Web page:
Wondering exactly what Software-as-a-Service is and whether it is appropriate for your business or organization? Because it differs from the software model that we’ve become accustomed to since the 1980s when affordable computing power could sit on your desk, it could be that transitioning to software in the cloud may be worrisome to business people.

First of all, let’s address what SaaS isn’t. SaaS and the cloud are not synonymous, although the two are often morphed together. Cloud computing is a “space” for virtual computers/servers, data storage, email and messaging tools, and networks. If you no longer store your photos, word documents, and other personal items on your laptop’s hard drive, but instead store them with some vendor via the Internet, you are using the cloud. Do you use yahoo mail or gmail? All of your emails are stored not on your PC, but in the cloud. The data centers owned and operated by Yahoo and Google, for example, handle your storage. The software that you use is not yours, but is Yahoo’s email system. This is the cloud.

We could probably trace the basic concept of “the cloud” to the mainframes of the 1960’s and 1970s. In the days before low-cost desktop PCs, computing power was enormously expensive and required considerable real-estate. “An IBM computer often cost as much as $9 million and required an air-conditioned quarter-acre of space and a staff of 60 people to keep it fully loaded with instructions. * “In 1980, hard drive space cost almost $200,000 for a gigabyte.” **. Because of the immense capital expense, large organizations rented time on these computers, as a service then known as time-sharing. [ Note: You can buy a terabyte external hard drive for less than $50.00 US$ today at box store or online.]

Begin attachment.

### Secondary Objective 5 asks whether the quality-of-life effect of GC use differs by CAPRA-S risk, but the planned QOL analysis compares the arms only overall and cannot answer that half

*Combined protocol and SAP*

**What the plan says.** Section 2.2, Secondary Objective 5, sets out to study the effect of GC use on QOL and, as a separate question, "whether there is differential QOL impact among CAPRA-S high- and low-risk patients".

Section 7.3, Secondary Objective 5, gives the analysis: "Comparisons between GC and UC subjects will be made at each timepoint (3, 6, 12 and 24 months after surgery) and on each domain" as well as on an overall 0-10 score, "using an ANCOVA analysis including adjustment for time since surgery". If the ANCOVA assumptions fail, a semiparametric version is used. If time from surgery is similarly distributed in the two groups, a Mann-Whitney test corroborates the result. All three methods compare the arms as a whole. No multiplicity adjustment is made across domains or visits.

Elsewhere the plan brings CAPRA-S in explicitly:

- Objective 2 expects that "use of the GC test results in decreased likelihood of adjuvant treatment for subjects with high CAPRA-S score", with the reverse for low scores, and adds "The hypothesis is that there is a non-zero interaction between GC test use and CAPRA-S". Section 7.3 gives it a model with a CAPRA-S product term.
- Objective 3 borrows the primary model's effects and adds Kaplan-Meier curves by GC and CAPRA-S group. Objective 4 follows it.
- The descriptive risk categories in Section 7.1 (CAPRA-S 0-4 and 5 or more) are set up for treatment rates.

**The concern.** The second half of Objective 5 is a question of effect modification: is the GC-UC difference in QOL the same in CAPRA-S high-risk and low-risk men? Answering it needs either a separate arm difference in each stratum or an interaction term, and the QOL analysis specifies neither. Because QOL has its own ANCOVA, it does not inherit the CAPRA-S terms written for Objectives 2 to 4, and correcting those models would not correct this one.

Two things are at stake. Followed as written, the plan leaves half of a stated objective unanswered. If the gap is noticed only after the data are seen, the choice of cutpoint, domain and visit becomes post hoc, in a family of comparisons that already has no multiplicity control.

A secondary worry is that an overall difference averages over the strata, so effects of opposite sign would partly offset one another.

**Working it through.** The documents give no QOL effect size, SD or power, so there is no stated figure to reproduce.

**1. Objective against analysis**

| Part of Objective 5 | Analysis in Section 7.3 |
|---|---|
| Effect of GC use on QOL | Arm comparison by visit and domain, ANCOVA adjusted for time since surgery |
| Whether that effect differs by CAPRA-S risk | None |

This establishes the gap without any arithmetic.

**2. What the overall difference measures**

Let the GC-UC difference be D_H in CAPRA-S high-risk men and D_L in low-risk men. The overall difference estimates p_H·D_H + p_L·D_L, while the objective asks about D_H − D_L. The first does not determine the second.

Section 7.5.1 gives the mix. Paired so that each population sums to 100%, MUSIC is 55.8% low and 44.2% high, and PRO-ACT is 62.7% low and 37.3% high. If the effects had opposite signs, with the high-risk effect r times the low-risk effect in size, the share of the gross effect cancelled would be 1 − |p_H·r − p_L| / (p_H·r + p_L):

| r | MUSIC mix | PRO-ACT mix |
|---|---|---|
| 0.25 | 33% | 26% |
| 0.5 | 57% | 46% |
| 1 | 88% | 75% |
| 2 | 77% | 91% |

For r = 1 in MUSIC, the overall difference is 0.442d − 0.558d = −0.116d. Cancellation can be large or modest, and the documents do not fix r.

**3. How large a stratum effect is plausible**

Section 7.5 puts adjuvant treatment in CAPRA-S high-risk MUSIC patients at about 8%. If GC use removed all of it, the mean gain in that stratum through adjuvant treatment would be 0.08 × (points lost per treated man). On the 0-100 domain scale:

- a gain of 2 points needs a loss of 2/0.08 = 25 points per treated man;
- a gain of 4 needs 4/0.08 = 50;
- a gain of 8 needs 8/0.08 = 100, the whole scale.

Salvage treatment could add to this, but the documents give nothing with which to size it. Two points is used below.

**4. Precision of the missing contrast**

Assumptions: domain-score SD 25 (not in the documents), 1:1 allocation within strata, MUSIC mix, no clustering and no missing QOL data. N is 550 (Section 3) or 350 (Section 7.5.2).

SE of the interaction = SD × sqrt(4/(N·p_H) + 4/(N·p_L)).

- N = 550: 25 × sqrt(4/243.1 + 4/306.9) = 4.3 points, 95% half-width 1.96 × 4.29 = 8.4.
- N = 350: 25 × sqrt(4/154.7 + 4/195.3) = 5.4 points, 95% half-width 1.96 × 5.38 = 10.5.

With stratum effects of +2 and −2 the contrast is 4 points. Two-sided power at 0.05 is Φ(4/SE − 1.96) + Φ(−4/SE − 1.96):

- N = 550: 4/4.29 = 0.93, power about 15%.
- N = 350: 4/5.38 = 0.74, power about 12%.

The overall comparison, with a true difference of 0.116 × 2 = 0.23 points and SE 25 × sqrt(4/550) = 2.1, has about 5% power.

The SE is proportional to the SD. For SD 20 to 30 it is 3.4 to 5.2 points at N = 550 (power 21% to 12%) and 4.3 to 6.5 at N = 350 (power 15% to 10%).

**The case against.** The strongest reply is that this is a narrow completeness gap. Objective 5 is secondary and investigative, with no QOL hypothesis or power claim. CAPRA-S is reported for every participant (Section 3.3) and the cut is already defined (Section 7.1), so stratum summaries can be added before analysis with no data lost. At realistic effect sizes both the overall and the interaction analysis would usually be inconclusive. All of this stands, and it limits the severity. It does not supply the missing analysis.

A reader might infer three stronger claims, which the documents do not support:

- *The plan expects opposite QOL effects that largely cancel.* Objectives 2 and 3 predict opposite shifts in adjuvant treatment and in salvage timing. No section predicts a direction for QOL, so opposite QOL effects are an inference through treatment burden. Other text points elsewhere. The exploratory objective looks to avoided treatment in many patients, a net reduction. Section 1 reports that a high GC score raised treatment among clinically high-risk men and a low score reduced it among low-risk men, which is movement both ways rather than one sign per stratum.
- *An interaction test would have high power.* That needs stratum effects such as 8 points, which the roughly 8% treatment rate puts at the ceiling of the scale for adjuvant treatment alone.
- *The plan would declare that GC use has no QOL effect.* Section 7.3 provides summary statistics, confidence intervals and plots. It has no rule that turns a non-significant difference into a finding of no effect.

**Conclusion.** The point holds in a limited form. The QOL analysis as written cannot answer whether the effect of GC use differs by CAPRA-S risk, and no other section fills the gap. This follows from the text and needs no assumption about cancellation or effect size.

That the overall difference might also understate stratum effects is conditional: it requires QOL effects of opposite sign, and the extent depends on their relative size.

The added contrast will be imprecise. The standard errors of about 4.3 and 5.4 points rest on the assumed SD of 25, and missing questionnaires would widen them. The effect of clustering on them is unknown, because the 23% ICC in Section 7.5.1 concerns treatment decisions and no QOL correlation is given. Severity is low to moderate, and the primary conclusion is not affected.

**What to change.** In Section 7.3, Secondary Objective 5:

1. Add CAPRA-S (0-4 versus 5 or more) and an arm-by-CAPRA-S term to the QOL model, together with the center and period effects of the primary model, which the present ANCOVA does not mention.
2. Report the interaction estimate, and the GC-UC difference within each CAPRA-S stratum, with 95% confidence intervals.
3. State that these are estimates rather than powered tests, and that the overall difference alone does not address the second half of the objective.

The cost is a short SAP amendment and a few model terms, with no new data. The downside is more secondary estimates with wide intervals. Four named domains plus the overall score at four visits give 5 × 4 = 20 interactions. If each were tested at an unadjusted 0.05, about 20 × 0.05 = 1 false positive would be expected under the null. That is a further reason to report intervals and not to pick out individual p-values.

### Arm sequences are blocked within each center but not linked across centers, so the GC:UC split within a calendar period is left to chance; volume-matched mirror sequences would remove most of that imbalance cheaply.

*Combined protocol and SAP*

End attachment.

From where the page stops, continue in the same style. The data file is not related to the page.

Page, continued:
SaaS, while not cloud computing, is a close relative in that it involves “renting” the use of software from a vendor. Salesforce was a pioneer in this model and their success certainly legitimized this business model. SaaS is fundamentally a subscription service that involves software that runs “off premise” on the software vendor’s servers in their data center(s). You do not own the software–you pay a fee for the right to use it and access it via a web browser using a broadband connection.

In summary, don’t be confused. SaaS operates in the cloud. The cloud is just the platform that makes the concept of renting software a workable model. The key thing that matters to a user is not where it operates, but that users can utilize the software from wherever they like. They subscribe to the use of the software instead of having to buy and support it on their own hardware. It is a model that creates great flexibility for the user, and has become the dominant model for software use.

One way to look at SaaS is that you are a renter, not an owner. SaaS is like renting an apartment. You get all the advantages of a place to live, but none of the maintenance costs, tax payments, upkeep, and all the other nuisances of owning property. Those responsibilities are handled by the property owner and the resultant costs are shared by all and folded into the monthly rent that everyone pays.

* IBM Archives, quoted in https://www.process.st/history-of-saas/
** https://www.process.st/history-of-saas/